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Clarinet reed

This section really applies to all the reeds- whether clarinet, oboe, sax, bagpipe,.... This technique uses a light reed with relatively high stiffness, so that the resonance of the reed itself is well over 2 kHz. This means that the reed essentially responds immediately to any pressure difference across the reed. What is important for this reed is the difference in pressure between the outside of the reed and the inside. As this pressure difference increases the reed begins to close.

This leads to two regimes of air flow through the small gap between the reed and the instrument. If the pressure difference between the outside and inside is small, with more pressure outside than inside, this difference in pressure will begin to force air in through the gap. The larger the pressure difference at first, the larger the air flow through the gap, as one would expect. However as the pressure difference gets larger, the reed begins to close. Thus there is a competition between the amount of air flowing through the reed between the increasing pressure difference and the decreasing gap ( because of that pressure difference) through which the air is forced.This means that when the pressure difference is low, the higher the pressure difference the more air is forced through. However once the reed really begins to close due to the pressure difference, the air flow begins to decrease. The smaller and smaller gap more than makes up for the pressure difference, and the flow decreases with increasing pressure difference (because the gap gets smaller and smaller). Eventually when the pressure difference is sufficiently large, the gap closes completely and no air flows at all.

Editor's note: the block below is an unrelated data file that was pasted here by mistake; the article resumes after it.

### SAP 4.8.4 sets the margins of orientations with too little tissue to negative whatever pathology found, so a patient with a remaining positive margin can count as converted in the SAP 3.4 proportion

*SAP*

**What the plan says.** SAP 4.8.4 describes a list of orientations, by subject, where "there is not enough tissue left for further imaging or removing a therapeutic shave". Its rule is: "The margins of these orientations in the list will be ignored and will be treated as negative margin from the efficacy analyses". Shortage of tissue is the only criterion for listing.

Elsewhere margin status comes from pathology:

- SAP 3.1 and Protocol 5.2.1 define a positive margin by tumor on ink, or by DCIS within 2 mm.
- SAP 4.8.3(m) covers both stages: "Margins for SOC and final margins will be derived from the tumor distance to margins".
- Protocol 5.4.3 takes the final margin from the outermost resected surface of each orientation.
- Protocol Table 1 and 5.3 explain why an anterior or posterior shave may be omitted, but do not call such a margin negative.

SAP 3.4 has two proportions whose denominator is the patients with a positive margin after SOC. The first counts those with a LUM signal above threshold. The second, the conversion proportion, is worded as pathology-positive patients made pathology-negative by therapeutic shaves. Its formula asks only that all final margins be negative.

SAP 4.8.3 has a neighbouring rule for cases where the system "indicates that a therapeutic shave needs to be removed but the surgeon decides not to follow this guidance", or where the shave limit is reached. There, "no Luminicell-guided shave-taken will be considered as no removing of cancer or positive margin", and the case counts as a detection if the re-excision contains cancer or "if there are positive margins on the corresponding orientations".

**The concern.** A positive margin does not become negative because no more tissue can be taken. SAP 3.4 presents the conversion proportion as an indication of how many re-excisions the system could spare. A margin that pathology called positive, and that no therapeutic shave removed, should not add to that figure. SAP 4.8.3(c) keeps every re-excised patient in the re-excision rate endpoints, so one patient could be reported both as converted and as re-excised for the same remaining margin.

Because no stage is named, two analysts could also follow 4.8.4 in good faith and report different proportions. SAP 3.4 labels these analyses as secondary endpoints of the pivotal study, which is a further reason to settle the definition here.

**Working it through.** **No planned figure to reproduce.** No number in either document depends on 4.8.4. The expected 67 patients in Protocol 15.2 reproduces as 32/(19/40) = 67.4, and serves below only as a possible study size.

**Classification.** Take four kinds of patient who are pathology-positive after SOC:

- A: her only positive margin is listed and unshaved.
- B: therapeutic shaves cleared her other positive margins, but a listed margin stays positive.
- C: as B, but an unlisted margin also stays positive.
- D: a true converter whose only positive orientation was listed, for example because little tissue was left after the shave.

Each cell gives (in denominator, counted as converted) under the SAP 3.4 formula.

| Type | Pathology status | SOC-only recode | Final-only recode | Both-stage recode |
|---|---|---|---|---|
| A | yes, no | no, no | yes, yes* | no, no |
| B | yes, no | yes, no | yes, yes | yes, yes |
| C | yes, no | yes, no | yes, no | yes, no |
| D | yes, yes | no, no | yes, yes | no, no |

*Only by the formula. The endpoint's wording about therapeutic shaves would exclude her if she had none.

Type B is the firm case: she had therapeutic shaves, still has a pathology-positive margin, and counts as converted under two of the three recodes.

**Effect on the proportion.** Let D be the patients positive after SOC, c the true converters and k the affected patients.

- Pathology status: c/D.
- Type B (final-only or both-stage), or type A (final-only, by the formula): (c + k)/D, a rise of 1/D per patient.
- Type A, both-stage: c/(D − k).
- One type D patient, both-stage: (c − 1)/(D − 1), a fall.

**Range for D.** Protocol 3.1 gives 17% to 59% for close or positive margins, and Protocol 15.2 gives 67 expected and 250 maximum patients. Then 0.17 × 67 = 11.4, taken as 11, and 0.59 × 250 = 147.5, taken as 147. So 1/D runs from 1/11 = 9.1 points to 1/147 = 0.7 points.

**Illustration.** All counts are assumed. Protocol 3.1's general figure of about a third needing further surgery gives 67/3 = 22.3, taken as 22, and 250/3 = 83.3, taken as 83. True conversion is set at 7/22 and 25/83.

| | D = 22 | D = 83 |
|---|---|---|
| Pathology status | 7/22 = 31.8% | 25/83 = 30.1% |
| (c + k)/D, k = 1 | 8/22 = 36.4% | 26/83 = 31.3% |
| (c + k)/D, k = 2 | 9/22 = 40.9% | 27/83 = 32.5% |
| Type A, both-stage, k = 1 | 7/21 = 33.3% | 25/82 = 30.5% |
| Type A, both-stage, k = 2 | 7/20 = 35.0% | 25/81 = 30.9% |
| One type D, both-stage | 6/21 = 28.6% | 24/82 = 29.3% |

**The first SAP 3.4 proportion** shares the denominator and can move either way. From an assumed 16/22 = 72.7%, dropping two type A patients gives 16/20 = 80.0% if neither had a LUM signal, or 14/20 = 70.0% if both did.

Now, let us assume that we put enough pressure on the outside of the reed that the reed is almost closed. What happens if the pressure inside the instrument increases for some reason. Since the pressure inside has become higher, the pressure difference drops, and the reed opens more. This lets through more air. Ie, when the pressure in the instrument gets higher, more air flows into the instrument. Alternatively when the pressure inside drops, the pressure difference increases, and the reed closes further and less air goes in. Ie when the pressure inside is higher, more air flows in, and when the pressure is lower, less air flows in. Since more air flowing in tends to increase the pressure inside, we have the contrary operation, that higher inside pressures grow still higher, and lower pressures inside get even lower. This is just like the negative resistance I was mentioning. The air flow tends to make small pressure fluctuations larger and larger. As long as the air flows through the gap, this amplification will continue. The oscillation will continue to grow until finally the natural damping is of about the same effect as this anti damping due to the reed.

Figure 1 gives sketch of the behaviour of the reed. This is a plot of the air flow into the instruments as a function of the difference in pressure between the inside of the instrument and the outside the reed (usually in the mouth). The beginning rising part is where the higher pressure difference drives more and more air through the open reed. The falling part to the right is where the closing reed ( pushed shut by the difference of pressure between the outside and inside of the reed) pinches off the air flow.